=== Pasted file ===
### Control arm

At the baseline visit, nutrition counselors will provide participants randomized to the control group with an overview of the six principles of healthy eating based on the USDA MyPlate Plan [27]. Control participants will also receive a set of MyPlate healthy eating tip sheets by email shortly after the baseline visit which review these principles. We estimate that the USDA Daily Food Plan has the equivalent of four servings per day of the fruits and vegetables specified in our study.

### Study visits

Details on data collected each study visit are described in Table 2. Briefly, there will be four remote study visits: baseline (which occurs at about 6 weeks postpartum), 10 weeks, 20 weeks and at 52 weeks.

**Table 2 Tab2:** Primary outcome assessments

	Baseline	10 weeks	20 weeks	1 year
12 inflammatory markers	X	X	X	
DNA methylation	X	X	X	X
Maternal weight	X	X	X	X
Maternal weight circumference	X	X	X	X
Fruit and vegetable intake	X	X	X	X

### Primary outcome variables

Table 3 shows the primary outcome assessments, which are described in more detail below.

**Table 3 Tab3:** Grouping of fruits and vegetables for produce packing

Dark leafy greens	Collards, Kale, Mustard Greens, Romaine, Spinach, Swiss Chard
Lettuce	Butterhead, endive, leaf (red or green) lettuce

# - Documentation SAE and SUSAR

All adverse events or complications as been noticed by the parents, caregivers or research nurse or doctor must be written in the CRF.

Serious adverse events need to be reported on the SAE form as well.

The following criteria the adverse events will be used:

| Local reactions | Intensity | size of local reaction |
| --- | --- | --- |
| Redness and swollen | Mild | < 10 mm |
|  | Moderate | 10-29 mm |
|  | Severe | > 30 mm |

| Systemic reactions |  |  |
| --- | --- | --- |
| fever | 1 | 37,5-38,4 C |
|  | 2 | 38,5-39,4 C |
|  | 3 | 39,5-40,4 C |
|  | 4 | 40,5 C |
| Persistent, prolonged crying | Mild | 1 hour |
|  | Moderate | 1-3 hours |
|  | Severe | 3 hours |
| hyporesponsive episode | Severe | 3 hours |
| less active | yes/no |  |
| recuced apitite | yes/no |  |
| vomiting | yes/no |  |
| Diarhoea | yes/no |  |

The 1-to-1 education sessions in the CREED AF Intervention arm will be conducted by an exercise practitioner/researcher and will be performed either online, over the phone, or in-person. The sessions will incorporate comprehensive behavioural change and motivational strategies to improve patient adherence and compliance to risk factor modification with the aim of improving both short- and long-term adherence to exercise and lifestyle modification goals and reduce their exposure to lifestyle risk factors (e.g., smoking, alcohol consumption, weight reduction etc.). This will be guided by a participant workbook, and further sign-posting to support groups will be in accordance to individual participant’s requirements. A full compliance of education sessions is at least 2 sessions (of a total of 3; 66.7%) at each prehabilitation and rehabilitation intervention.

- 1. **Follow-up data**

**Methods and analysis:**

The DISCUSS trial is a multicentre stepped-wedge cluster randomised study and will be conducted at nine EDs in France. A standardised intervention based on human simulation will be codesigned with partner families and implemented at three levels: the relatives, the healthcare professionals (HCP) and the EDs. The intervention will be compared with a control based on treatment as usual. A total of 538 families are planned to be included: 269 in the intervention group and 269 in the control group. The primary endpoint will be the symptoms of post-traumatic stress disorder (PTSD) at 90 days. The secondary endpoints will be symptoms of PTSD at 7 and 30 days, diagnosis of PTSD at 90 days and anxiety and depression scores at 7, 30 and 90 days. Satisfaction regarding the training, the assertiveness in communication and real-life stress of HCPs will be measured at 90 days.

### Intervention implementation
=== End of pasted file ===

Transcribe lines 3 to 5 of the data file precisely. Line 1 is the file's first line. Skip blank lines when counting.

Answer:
### Study visits

Details on data collected each study visit are described in Table 2. Briefly, there will be four remote study visits: baseline (which occurs at about 6 weeks postpartum), 10 weeks, 20 weeks and at 52 weeks.

**Table 2 Tab2:** Primary outcome assessments